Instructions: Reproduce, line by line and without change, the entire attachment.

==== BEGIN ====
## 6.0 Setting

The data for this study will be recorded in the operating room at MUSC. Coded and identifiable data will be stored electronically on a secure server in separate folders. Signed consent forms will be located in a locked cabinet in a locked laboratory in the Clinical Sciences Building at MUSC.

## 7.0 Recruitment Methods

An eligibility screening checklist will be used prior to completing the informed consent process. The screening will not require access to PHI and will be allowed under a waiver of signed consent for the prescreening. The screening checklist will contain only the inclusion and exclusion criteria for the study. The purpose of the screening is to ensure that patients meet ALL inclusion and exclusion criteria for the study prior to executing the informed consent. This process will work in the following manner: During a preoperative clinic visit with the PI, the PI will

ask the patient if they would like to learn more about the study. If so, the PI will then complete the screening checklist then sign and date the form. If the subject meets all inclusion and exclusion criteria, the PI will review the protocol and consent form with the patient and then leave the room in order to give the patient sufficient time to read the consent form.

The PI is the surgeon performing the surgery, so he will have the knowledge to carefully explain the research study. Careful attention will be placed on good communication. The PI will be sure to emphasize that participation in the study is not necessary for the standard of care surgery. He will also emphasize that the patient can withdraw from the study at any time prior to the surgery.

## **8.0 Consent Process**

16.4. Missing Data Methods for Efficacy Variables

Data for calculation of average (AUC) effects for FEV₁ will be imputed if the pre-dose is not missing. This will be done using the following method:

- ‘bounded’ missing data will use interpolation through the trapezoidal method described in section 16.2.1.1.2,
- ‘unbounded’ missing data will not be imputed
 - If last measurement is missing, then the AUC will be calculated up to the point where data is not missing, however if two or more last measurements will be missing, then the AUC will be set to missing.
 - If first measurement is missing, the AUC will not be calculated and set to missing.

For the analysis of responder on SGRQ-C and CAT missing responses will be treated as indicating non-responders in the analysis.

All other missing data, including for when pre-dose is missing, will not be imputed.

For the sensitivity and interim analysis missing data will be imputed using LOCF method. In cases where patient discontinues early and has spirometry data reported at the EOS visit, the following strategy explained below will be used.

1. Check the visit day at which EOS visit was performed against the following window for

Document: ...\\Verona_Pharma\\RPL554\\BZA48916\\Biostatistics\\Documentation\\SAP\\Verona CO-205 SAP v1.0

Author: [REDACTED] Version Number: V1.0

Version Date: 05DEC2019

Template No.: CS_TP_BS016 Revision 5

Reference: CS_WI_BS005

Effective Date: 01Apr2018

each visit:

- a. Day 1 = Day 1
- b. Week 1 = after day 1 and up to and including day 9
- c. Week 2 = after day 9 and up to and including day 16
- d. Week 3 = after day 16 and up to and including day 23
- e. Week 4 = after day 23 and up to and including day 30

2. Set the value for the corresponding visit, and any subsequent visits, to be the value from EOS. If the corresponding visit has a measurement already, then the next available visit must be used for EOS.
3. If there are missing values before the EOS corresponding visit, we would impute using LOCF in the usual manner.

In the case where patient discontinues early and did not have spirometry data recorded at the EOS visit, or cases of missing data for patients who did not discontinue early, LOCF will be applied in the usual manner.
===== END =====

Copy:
## 6.0 Setting

The data for this study will be recorded in the operating room at MUSC. Coded and identifiable data will be stored electronically on a secure server in separate folders. Signed consent forms will be located in a locked cabinet in a locked laboratory in the Clinical Sciences Building at MUSC.

## 7.0 Recruitment Methods

An eligibility screening checklist will be used prior to completing the informed consent process. The screening will not require access to PHI and will be allowed under a waiver of signed consent for the prescreening. The screening checklist will contain only the inclusion and exclusion criteria for the study. The purpose of the screening is to ensure that patients meet ALL inclusion and exclusion criteria for the study prior to executing the informed consent. This process will work in the following manner: During a preoperative clinic visit with the PI, the PI will

ask the patient if they would like to learn more about the study. If so, the PI will then complete the screening checklist then sign and date the form. If the subject meets all inclusion and exclusion criteria, the PI will review the protocol and consent form with the patient and then leave the room in order to give the patient sufficient time to read the consent form.

The PI is the surgeon performing the surgery, so he will have the knowledge to carefully explain the research study. Careful attention will be placed on good communication. The PI will be sure to emphasize that participation in the study is not necessary for the standard of care surgery. He will also emphasize that the patient can withdraw from the study at any time prior to the surgery.

## **8.0 Consent Process**

16.4. Missing Data Methods for Efficacy Variables

Data for calculation of average (AUC) effects for FEV₁ will be imputed if the pre-dose is not missing. This will be done using the following method:

- ‘bounded’ missing data will use interpolation through the trapezoidal method described in section 16.2.1.1.2,
- ‘unbounded’ missing data will not be imputed
 - If last measurement is missing, then the AUC will be calculated up to the point where data is not missing, however if two or more last measurements will be missing, then the AUC will be set to missing.
 - If first measurement is missing, the AUC will not be calculated and set to missing.

For the analysis of responder on SGRQ-C and CAT missing responses will be treated as indicating non-responders in the analysis.

All other missing data, including for when pre-dose is missing, will not be imputed.

For the sensitivity and interim analysis missing data will be imputed using LOCF method. In cases where patient discontinues early and has spirometry data reported at the EOS visit, the following strategy explained below will be used.

1. Check the visit day at which EOS visit was performed against the following window for

Document: ...\\Verona_Pharma\\RPL554\\BZA48916\\Biostatistics\\Documentation\\SAP\\Verona CO-205 SAP v1.0

Author: [REDACTED] Version Number: V1.0

Version Date: 05DEC2019

Template No.: CS_TP_BS016 Revision 5

Reference: CS_WI_BS005

Effective Date: 01Apr2018

each visit:

- a. Day 1 = Day 1
- b. Week 1 = after day 1 and up to and including day 9
- c. Week 2 = after day 9 and up to and including day 16
- d. Week 3 = after day 16 and up to and including day 23
- e. Week 4 = after day 23 and up to and including day 30

2. Set the value for the corresponding visit, and any subsequent visits, to be the value from EOS. If the corresponding visit has a measurement already, then the next available visit must be used for EOS.
3. If there are missing values before the EOS corresponding visit, we would impute using LOCF in the usual manner.

In the case where patient discontinues early and did not have spirometry data recorded at the EOS visit, or cases of missing data for patients who did not discontinue early, LOCF will be applied in the usual manner.